Küster Dental Blog

Posts Tagged ‘customer service’

Gotta Know How to Smile

Posted on: May 14th, 2014 by James Kuester No Comments
Smile

Smile

There is a woman that works as a barista at my local Starbucks that makes me cringe whenever she is on the cash register when I come in. Occasionally, as I sit contemplating my next blog post, I’ll watch her and the other baristas as they hustle and work hard to serve up the various coffee beverages and keep the morning line moving. This particular woman probably hustles more than most of her coworkers. She is never idle. If there is a lull in traffic she is immediately looking to see what needs to be done next and jumps to it. There is no question that she takes her job seriously and puts tremendous effort into trying to do it well. However, she doesn’t seem to know how to interact with customers.

Being a barista requires one to interact with the customers. A significant part of the coffeehouse culture, and an area where Starbucks normally shines, is that they have consistently warm, friendly baristas that learn customers’ names, take time in spite of crushing lines to banter with them, and always provide service with a smile. This particular woman doesn’t seem to be able to do this. Perhaps it is her personality. Perhaps the manager has not bothered to coach her on her demeanor. Whatever the case, she is diminishing the coffee house experience with her gruff manner and lack of rapport with customers.

We see this same problem when performing Patient Experience Evaluations for clients. Front line personnel that are gruff and terse with patients have an immediate dampening effect on patient experience ratings. Patients want to be treated with respect and dignity and not like they are an annoying interruption to the person’s day. A warm smile and greeting go a long way toward helping to reduce patient anxiety.

For some people learning to smile, laugh, and engage with patients does not come naturally, especially while under pressure. This behavior requires training and coaching and consistent reinforcement until it becomes second nature. We believe everyone has the ability to learn to be warm and engaging if properly coached. As an employer one doesn’t have to hire for “type” – nor should they. But, one does need to understand the roll doing the entire job right plays in creating a positive patient experience and not just the technical proficiency portion of the job description.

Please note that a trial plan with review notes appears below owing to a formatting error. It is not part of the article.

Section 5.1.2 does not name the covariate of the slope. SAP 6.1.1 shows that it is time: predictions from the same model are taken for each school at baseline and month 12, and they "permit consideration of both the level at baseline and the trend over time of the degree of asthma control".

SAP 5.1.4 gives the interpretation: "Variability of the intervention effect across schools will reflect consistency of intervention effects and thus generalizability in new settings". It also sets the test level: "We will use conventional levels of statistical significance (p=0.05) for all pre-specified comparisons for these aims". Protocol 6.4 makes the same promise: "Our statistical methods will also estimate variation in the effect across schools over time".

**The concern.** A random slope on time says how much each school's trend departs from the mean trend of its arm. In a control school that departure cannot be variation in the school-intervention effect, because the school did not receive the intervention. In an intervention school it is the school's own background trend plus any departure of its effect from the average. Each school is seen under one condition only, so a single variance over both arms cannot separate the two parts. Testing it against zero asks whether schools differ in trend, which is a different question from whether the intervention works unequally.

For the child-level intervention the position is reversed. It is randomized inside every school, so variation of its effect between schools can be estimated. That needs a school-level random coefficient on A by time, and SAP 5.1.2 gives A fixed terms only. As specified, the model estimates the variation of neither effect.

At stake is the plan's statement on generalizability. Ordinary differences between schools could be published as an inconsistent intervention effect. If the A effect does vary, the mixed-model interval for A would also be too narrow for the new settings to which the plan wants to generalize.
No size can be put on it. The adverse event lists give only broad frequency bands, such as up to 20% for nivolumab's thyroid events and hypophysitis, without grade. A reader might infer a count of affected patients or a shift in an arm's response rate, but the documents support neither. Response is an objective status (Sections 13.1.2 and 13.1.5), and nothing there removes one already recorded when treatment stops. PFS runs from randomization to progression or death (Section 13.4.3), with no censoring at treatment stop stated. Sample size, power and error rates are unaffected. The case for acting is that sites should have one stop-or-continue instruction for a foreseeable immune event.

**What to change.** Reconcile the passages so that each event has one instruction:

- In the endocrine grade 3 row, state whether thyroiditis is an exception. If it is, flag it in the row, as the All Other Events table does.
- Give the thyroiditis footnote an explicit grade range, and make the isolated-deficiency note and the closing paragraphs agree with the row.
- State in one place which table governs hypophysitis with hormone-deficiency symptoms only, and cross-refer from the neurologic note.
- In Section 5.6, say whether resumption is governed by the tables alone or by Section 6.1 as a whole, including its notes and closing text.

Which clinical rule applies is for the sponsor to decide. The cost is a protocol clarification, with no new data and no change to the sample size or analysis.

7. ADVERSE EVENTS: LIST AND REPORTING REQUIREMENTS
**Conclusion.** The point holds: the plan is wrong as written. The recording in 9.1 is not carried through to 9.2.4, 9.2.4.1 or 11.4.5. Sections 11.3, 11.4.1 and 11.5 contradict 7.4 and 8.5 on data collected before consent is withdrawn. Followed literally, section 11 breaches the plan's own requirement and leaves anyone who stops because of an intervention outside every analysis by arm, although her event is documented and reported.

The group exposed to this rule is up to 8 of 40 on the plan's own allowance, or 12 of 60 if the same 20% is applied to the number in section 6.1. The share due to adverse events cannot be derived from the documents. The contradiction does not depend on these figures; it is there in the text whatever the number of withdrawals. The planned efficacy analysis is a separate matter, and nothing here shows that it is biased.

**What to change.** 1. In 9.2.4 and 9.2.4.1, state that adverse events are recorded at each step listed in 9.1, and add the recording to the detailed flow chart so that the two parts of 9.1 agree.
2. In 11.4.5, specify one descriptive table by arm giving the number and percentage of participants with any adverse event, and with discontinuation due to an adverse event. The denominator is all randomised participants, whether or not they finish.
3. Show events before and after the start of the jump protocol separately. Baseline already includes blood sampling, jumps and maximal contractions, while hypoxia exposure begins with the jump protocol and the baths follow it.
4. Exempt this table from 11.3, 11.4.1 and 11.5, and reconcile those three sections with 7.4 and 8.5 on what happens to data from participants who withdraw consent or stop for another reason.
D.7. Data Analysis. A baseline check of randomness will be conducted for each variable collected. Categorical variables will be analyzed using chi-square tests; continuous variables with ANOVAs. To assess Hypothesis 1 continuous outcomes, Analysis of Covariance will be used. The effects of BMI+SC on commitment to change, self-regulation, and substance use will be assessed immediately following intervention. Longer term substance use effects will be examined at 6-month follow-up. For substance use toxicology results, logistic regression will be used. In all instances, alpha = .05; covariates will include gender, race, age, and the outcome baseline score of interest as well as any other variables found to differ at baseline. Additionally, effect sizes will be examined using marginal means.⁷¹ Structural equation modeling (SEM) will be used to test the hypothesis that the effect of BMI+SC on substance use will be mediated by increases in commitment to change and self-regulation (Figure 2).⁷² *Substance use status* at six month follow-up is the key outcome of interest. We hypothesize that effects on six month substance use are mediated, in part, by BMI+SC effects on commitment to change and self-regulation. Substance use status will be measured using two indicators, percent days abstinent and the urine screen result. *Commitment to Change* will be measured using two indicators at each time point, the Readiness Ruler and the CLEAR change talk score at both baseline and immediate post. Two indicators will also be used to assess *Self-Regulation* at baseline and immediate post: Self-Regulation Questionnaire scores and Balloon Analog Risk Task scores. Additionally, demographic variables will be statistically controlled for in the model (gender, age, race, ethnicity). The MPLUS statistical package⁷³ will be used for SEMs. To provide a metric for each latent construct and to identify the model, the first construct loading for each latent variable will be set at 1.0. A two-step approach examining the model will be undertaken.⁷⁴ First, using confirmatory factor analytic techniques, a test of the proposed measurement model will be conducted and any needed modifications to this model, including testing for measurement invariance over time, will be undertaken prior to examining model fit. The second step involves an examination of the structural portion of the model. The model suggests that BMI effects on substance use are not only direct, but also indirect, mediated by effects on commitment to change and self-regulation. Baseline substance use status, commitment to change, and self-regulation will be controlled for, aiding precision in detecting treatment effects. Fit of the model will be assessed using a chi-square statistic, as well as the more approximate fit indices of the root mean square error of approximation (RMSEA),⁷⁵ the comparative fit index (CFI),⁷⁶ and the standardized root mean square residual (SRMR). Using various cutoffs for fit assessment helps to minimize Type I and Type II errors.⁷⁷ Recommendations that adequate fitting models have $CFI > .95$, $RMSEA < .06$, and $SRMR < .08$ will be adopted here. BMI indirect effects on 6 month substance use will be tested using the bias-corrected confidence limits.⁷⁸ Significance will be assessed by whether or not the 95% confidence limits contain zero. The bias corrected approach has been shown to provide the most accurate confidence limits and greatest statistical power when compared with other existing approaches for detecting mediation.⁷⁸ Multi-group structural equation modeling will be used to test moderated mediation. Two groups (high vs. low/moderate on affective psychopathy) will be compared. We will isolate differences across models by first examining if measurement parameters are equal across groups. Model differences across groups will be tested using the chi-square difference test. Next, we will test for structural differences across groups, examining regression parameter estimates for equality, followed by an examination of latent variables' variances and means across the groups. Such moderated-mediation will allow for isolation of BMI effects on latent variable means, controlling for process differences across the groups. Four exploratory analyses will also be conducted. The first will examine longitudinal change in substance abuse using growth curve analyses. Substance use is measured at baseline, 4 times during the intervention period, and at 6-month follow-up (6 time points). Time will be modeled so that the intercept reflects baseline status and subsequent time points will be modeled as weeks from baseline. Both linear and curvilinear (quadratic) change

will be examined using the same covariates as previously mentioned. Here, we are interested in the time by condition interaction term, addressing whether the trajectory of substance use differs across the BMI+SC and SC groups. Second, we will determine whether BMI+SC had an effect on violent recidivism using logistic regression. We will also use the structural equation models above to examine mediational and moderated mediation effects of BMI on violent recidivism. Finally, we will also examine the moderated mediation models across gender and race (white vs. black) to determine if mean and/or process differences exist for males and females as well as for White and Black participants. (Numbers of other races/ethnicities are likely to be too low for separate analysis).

You Have them at “Hello”

Posted on: May 9th, 2014 by James Kuester No Comments
"Hello!"

“Hello!”

Remember the old adage that you only have one chance to make a first impression? Well, we may not have as long as we’ve thought to make that impression. A recent research project has found that we humans form impressions of people from the very first “hello.” Michelle Trudeau on NPR’s “Morning Edition” reported on the research this past week. The way men and women say hello immediately causes us to form instinctive judgments on how trustworthy the speaker is, along with a host of other important attributes that were very important in keeping humans alive over the years.

Think about your dental office and how the receptionist answers the phone or says “hello” to people when they first walk in. I’ve always been shocked at how many offices I walk into to be greeted gruffly or with an irritated tone – like I’m interrupting their day. During our Patient Experience Evaluations this is one of the things we notice right away. If that first word out of the greeter’s mouth isn’t warm, friendly, and welcoming it sets a bad tone for the entire visit. The entire dental team has an uphill battle at that point to salvage the experience and send the patient away happy. Luckily, research has also shown that the way the patient is sent out the door has a very strong impact on how the entire experience is remembered.

Why set the dental team up for this much effort when proper training can avert potential disaster? Evidently, the famous line from Jerry Maquire, “You had me at hello,” isn’t all that far off.

A Walk on the Red Carpet

Posted on: March 3rd, 2014 by James Kuester No Comments
Roll out the red carpet for your patients.

Roll out the red carpet for your patients.

The red carpet.  Conjures up star studded events such as the Academy Awards and other award shows.  The people that walk there are special.  They get noticed. They get treated well.  Is it too much to ask to get a little “red carpet” treatment injected into our everyday lives?  The patients that come to your dental office deserve nothing less.

We’re not advocating that every dental office be designed with red carpeting.  That would be rather dull, wouldn’t it?  No, instead we’re advocating that the experience of walking into one’s dental office should make a patient feel they are the most important person in the world at that moment.  They should be immediately surrounded by colors, lights, and textures that make them feel calm, relaxed, and confident that they will receive excellent oral health care.  They should be greeted by a warm, smiling person that acknowledges that their presence is appreciated and important.  They should be offered a comfortable place to sit, a secure place to hang their coat, and a beverage to warm them or quench their thirst.  While the goal is to never have anyone waiting, one cannot anticipate the patient that arrives early or the unexpected procedure that delays an operatory from being available exactly as scheduled.